Who borrows $10 million by mistake?

Brian Mukalazi

What you need to know:

  • If you’re poor with a good business idea, you cannot easily start a business, because you have no capital.

In their 2012 well-written book, Why Nations Fail, authors Daron Acemoglu and James Robinson described the contrast between how Bill Gates - from the United States of America, a developed country - and Carlos Slim – from Mexico, a developing country - became the two world’s richest men.

The authors observed that, on one hand, the rise of Bill Gates and Microsoft were well known, but Gates’ status as the world’s then richest person and the founder of one of the most technologically innovative companies did not stop the US government from keeping an eye on him and his business.

Indeed, since its inception, multiple civil actions, inquiries and penalties have been instituted against Microsoft. For instance, in November 2001, after it was found to be non-compliant to several regulations, Microsoft suffered serious penalties at the hands of the US Justice Department.

On the other hand, in Mexico, Carlos Slim did not make his money by innovation. Carlos Slim has been a master at obtaining exclusive contracts; he managed to monopolise the lucrative telecommunications market in Mexico, and then later extended his reach to the rest of Latin America.

The economic institutions that made Carlos Slim rich are very different from those in the United States. He has made his money in the Mexican economy in large part thanks to his political connections. Carlos Slim has the power to get what he wants but Bill Gates’ power is far more limited.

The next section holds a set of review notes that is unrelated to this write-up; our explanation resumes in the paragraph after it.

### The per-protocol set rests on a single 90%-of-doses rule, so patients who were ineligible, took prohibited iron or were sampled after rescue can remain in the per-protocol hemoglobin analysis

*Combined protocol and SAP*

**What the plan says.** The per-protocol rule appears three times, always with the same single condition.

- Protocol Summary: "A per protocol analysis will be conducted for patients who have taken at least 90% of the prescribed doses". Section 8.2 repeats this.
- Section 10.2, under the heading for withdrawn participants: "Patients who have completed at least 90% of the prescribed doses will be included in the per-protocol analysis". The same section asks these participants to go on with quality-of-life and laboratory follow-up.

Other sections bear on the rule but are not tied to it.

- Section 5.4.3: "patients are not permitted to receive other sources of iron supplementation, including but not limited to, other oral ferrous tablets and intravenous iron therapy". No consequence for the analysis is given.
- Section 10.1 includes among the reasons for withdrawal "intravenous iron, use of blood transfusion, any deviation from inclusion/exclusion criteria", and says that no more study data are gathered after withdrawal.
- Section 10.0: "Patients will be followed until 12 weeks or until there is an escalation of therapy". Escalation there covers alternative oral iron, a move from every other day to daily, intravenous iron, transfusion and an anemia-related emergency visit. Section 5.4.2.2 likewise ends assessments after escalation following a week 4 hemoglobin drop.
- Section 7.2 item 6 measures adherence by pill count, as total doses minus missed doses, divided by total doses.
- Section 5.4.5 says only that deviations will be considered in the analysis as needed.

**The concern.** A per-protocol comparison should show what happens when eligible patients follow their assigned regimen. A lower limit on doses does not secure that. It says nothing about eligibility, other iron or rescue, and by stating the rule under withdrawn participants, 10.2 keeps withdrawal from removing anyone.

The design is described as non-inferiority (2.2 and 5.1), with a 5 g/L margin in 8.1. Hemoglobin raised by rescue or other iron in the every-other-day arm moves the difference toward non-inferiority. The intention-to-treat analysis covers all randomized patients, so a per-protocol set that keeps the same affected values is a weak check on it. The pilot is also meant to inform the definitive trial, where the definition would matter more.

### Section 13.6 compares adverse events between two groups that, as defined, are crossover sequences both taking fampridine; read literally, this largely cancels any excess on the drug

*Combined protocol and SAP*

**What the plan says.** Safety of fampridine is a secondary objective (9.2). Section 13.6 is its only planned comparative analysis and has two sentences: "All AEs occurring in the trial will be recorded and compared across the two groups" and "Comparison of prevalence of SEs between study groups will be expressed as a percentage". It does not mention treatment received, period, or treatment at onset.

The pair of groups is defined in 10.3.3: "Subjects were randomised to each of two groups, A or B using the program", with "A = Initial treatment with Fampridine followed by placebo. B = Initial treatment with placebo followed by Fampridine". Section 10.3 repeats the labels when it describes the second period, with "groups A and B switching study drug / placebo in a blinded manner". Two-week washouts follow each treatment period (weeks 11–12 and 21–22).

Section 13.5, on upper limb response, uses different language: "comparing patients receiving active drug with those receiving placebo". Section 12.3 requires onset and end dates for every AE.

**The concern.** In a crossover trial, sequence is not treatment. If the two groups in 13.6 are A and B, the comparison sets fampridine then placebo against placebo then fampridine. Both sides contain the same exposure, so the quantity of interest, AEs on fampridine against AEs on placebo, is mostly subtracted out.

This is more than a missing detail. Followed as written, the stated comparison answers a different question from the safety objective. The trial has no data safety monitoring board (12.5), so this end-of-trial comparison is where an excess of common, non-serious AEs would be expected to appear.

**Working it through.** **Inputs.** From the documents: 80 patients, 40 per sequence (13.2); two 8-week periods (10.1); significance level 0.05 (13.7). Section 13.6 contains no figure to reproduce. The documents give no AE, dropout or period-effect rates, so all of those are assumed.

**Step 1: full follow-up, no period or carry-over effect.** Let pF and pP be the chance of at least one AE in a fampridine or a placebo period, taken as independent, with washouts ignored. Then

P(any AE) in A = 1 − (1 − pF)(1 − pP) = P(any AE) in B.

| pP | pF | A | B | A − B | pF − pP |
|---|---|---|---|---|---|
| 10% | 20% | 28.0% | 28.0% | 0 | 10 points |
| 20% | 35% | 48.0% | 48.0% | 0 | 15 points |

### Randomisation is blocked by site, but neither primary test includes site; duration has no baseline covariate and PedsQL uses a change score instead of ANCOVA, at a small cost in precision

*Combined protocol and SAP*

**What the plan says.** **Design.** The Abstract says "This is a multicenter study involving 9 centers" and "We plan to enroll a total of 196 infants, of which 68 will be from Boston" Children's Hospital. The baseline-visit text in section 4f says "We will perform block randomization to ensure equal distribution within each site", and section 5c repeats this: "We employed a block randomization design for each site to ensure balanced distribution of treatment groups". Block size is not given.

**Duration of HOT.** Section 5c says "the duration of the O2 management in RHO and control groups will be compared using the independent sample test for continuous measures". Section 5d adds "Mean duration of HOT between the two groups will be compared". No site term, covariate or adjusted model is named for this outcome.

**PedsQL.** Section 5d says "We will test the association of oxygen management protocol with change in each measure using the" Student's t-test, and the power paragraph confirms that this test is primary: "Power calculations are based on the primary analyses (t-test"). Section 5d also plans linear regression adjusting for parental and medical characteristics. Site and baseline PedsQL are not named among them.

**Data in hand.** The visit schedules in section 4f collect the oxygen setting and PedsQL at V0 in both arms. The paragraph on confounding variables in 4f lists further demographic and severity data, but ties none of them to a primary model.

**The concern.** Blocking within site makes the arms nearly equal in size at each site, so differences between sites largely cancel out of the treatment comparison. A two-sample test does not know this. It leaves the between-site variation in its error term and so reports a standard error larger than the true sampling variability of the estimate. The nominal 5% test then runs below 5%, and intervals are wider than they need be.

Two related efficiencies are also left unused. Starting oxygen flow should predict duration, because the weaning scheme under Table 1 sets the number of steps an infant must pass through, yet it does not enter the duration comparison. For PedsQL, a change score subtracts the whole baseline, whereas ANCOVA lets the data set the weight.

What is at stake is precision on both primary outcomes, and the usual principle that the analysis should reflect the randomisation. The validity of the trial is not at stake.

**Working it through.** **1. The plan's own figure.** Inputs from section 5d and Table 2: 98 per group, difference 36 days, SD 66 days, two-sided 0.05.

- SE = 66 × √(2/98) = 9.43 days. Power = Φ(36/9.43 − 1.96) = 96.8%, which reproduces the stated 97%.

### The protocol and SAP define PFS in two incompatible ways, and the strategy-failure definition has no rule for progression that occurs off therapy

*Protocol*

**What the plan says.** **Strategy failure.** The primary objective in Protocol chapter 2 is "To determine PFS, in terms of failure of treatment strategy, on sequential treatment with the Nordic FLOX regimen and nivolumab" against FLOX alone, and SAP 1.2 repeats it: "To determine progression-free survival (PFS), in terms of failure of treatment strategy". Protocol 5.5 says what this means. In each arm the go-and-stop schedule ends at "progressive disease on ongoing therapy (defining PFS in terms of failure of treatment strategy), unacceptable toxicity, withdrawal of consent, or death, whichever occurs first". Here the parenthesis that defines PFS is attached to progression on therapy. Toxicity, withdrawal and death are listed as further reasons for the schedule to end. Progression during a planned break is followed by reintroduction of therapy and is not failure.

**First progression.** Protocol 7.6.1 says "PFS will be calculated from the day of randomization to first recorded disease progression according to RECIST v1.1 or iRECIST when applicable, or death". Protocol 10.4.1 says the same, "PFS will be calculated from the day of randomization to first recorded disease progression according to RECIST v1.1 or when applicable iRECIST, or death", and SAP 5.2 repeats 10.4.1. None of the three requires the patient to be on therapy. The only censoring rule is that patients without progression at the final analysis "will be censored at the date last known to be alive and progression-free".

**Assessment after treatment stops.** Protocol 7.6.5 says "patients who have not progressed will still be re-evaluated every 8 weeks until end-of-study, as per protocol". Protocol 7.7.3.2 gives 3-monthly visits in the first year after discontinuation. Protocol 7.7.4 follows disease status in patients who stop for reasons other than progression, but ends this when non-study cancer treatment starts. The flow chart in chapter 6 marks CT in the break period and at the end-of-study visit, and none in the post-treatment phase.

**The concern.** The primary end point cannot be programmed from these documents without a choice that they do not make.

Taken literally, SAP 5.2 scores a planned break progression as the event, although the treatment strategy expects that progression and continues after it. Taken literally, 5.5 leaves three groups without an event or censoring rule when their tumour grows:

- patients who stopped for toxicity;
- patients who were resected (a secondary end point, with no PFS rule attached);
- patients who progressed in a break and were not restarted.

The facts described in the above two scenarios, especially in Carlos Slim’s case, are not any different from those being experienced in Uganda.

In Uganda, just like in Mexico, wealthy businessmen thrive not because of their talents, but largely because of who they know, who they can influence, and yes, who they can bribe.

The on-going $10 million loan dispute between Vantage Mezzanine, a South African based firm, and the Ugandan-based Simba companies and their proprietor Patrick Bitature, is a classic example of the above argument and how entrepreneurs and businesses operate in poor countries like Uganda.

There’s no dispute to the fact that Simba Properties Investment Company Limited and Patrick Bitature (as guarantor and promoter) borrowed $10 million from Vantage. The issue, however, is that the loan matured and fell due but no repayments were made.

When the case went before court, the Simba Group and Bitature allegedly claimed that Vantage’s Loan was invalid and signed under duress and, therefore, Simba did not have to repay it. Fred Muwema, counsel for Simba, was quoted saying: “You can sign under mistake, you can think it is okay, and later when you come to your lawyer, they tell you this is not allowed”. 

I am not a lawyer and I will not pretend to be one to interpret the legal facts in this dispute. But this is what I know: We live in an unequal world - if you’re poor with a good business idea, you cannot easily start a business, because you have no capital and banks to lend it to you. Instead, economic opportunities are confined to the privileged and the already wealthy.

I have no specific issues with Patrick Bitature. In fact, I respect him as one of Uganda’s most talented businessmen. But my plea is that there’s a need for creation of effective economic and political institutions that can ensure that business people, irrespective of their status, respect the rules of the game, the rule of law and ultimately, ensure that individuals are honest enough to honour their business obligations. There’s just no way somebody can borrow $10 million by mistake!

 Mr Mukalazi is the country director of Every Child Ministries Uganda | [email protected]